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New to force problems, need some help

  1. Oct 14, 2004 #1
    I know I just posted about a different problem, but I think if I can figure out this problem I'll be able to do the rest of my homework. I've been gone from class for a couple days so I don't quite get this stuff...

    Here's the problem:

    A 4.00kg block is pushed along the ceiling with a constant applied force of 85.0N that acts at an angle of 55 degrees with the horizontal. The block accelerates at 6m/s/s. Determine the coefficient of friction between the block and the ceiling.

    This is what I worked out, but I doubt it's right:

    For my free body diagram I had one arrow pointing away to the left as the Ff, on arrow pointing down as Fg, one arrow angling up at 55 degrees to the horizontal as Fa, and one arrow angling down at 55 degrees to the horizontal as N. (<-- I don't think I even did my free body diagram correctly...)

    xFnet=Fa-N+Ff=ma
    =4(6)
    Ff=24


    85cos(53)=51.15N (<-- this is the x-axis force of the block being pushed)

    Ff=MN (<-- where M is the coefficient of friction)
    24=M(51.15)
    24/51.15
    M=0.47


    So what am I doing wrong here--I'm sure there's a bunch of things, but if you could please help me out I'd really appreciate it...
     
  2. jcsd
  3. Oct 14, 2004 #2

    cepheid

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    Gold Member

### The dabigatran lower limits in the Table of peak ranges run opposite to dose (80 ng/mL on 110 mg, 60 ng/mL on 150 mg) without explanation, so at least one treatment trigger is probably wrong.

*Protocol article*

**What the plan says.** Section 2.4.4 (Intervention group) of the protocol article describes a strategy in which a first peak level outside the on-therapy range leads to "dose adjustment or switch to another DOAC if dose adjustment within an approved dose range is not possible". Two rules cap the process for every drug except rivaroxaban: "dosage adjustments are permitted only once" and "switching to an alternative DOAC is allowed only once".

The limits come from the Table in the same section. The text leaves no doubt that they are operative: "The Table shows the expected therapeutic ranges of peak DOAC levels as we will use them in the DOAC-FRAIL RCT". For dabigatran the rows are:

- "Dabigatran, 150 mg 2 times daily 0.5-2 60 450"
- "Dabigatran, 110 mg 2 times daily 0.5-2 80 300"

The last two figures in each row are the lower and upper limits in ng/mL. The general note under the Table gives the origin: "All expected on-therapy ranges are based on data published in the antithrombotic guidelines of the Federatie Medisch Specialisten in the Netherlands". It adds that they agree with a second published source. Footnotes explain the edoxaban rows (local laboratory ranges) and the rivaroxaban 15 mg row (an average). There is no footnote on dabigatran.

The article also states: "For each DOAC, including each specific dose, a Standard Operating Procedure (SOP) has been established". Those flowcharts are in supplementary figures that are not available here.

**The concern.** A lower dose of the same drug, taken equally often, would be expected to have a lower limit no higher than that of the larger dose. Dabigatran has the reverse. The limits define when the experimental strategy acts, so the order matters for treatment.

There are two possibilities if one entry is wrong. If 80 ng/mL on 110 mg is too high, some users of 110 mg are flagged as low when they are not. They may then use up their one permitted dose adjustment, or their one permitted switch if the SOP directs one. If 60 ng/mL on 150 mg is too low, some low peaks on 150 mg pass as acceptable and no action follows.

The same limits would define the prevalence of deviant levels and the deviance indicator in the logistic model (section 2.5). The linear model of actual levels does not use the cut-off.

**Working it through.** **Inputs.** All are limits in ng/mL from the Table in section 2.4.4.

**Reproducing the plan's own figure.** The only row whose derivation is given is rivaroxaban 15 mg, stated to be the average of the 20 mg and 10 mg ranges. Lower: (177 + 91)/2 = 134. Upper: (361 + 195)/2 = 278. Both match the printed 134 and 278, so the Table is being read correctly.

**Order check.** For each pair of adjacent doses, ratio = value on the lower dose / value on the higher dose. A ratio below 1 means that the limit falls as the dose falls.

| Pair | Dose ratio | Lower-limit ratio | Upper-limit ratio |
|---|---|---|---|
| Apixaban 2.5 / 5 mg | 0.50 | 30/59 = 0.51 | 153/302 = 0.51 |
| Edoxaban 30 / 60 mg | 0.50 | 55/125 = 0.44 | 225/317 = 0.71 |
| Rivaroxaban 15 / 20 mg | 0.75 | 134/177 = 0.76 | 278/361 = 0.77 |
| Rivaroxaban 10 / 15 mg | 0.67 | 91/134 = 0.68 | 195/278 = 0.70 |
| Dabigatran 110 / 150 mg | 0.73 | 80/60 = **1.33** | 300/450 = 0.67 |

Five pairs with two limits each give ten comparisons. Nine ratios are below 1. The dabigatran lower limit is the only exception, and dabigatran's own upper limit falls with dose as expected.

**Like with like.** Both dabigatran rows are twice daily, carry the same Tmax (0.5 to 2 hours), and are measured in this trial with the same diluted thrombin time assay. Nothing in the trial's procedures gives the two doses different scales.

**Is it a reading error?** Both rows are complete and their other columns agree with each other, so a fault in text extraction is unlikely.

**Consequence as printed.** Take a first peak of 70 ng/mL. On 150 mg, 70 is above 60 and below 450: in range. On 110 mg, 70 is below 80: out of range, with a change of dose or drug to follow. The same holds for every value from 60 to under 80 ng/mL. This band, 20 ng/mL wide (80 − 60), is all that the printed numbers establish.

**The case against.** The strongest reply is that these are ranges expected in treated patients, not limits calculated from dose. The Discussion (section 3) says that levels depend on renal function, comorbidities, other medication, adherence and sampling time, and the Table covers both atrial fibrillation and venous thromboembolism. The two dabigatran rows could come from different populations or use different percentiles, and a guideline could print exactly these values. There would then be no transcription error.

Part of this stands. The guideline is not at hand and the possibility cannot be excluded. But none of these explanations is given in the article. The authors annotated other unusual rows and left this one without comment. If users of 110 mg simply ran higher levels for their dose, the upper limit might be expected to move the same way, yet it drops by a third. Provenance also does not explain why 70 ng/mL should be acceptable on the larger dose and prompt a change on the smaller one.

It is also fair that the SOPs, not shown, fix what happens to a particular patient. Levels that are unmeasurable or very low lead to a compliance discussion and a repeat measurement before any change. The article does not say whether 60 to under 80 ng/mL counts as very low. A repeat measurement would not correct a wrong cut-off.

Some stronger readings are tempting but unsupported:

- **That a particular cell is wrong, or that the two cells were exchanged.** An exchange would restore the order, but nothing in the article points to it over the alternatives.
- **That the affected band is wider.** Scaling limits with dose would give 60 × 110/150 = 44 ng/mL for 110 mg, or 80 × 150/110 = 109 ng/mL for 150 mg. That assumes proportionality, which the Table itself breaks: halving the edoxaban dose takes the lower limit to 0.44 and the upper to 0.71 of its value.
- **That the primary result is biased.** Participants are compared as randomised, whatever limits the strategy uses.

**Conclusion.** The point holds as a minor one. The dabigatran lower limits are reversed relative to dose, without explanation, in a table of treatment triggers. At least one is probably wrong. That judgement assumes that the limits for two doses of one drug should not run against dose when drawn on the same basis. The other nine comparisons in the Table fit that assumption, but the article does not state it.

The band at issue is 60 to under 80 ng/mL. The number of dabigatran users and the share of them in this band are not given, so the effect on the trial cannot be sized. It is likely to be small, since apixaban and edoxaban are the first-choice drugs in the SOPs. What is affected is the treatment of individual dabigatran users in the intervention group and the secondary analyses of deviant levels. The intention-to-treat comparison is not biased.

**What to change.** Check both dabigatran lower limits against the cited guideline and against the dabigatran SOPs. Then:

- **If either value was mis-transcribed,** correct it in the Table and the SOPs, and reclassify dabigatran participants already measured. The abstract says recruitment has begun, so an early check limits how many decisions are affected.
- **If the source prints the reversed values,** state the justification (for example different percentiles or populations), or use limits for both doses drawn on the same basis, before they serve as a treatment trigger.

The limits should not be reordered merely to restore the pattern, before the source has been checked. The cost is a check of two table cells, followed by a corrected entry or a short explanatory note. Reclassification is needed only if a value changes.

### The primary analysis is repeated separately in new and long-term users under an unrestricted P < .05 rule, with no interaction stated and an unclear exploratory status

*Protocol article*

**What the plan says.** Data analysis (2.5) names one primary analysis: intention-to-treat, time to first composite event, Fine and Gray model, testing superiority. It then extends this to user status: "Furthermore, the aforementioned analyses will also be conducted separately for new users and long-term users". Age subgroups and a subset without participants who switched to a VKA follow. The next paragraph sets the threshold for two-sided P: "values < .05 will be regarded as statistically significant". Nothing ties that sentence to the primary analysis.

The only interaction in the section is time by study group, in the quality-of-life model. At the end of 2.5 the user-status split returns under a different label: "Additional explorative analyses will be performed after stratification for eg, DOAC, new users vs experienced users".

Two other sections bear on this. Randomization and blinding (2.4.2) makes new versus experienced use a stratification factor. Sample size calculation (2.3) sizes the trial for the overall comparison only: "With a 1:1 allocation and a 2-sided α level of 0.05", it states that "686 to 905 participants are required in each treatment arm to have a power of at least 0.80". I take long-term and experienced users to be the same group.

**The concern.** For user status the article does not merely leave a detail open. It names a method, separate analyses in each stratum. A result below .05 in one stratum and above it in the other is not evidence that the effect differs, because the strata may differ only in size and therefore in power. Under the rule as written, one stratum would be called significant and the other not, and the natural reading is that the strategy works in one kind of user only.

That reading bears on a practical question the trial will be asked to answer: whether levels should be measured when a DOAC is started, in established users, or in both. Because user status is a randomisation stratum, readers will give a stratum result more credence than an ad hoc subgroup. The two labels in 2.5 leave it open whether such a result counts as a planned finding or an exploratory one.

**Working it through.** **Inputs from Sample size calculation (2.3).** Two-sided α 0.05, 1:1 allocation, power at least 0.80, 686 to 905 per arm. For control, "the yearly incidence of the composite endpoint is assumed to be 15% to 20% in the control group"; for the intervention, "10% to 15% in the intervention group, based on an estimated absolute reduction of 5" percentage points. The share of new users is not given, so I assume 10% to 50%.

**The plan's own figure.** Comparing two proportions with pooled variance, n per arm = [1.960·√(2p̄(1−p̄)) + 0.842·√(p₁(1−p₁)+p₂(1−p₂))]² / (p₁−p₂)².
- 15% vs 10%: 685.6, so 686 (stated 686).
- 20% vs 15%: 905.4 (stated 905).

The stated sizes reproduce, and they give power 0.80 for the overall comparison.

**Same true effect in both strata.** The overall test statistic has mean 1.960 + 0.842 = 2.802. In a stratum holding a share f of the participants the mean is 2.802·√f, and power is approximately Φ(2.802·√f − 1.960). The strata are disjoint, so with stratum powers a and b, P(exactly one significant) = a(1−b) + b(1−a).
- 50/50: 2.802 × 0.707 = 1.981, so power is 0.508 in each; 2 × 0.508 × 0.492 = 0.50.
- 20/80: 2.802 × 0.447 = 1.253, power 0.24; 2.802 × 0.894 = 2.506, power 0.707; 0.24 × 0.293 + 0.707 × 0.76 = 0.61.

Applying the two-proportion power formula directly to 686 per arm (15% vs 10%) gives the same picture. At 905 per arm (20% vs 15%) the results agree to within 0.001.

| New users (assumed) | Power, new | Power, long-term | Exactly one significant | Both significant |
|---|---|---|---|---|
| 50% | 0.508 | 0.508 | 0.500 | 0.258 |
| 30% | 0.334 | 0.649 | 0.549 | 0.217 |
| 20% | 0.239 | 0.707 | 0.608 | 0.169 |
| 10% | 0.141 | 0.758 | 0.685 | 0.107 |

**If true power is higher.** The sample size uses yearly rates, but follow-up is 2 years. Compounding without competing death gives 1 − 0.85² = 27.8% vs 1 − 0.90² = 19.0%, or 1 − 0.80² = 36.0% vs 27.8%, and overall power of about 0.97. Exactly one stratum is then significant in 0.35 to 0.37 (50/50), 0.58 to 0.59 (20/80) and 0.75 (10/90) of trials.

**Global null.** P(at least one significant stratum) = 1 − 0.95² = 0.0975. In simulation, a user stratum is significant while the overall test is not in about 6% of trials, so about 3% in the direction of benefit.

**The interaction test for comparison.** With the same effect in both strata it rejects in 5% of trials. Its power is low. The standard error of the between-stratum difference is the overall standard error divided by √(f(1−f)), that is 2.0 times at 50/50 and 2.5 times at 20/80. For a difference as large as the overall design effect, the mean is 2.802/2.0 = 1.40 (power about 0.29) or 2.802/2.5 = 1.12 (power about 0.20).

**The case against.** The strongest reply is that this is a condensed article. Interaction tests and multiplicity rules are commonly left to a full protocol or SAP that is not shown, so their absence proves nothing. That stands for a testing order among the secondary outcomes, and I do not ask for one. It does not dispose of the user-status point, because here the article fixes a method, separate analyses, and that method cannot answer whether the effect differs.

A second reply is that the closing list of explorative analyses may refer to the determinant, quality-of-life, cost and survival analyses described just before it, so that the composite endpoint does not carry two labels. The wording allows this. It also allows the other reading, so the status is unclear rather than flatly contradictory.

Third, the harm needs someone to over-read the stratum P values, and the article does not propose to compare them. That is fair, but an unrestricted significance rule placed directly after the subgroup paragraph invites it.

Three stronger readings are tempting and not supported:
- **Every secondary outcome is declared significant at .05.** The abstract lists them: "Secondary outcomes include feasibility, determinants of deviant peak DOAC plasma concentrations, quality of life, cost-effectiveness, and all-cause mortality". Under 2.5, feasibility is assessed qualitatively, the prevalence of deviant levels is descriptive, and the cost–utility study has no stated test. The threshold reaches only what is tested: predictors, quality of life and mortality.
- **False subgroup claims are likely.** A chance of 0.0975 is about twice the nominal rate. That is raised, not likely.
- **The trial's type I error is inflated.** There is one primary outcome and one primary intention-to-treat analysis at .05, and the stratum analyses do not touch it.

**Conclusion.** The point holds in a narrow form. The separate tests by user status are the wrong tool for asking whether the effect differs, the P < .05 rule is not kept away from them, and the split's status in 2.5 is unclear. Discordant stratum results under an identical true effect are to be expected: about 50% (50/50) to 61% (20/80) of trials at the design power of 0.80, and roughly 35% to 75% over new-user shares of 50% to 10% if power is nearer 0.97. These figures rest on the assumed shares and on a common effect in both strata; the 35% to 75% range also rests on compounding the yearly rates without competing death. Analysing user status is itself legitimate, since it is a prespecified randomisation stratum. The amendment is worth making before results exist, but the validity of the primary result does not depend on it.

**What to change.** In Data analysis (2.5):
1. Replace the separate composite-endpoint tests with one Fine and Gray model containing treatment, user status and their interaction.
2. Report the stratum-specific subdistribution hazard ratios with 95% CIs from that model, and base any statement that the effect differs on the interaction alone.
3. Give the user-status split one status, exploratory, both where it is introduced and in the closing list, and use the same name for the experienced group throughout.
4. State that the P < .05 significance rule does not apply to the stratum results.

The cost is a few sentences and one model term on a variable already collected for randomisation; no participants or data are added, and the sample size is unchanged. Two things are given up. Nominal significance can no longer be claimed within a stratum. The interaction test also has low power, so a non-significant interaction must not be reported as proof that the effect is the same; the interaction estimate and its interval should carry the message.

Your FBD sounds mostly right. You have the weight, the friction force, the applied force (at an angle), and the normal force. But don't draw the normal force at an angle, because then by definition, it isn't a normal force. :smile: The normal to a surface is a line perpendicular to it, so the normal force is the force acting in that direction i.e. directly downward in this case. That will change your expression for the sum of forces in the x direction.

    The block accelerates horizontally, there is no motion in the vertical direction. So we have:

    [tex] \sum{F_x} = ma [/tex]

    [tex] \sum{F_y} = 0 [/tex]


    x-direction:

    [tex] \sum{F_x} = F_a\cos{55^o} - F_f = ma [/tex]

    y-direction:

    [tex] \sum{F_y} = F_a\sin{55^o} - F_g - N = 0 [/tex]

    [itex] F_a [/itex] is known. [itex] a [/itex] is known. [itex] F_g [/itex] can be calculated. That leaves two unknowns: [itex] F_f [/itex] and [itex] N [/itex]. Solve for each from the equations and then use the formula:

    [tex] F_f = \mu N [/tex]

    [tex] \mu = ? [/tex]
     
  4. Oct 14, 2004 #3
    Thanks cepheid, that helped a lot.
     
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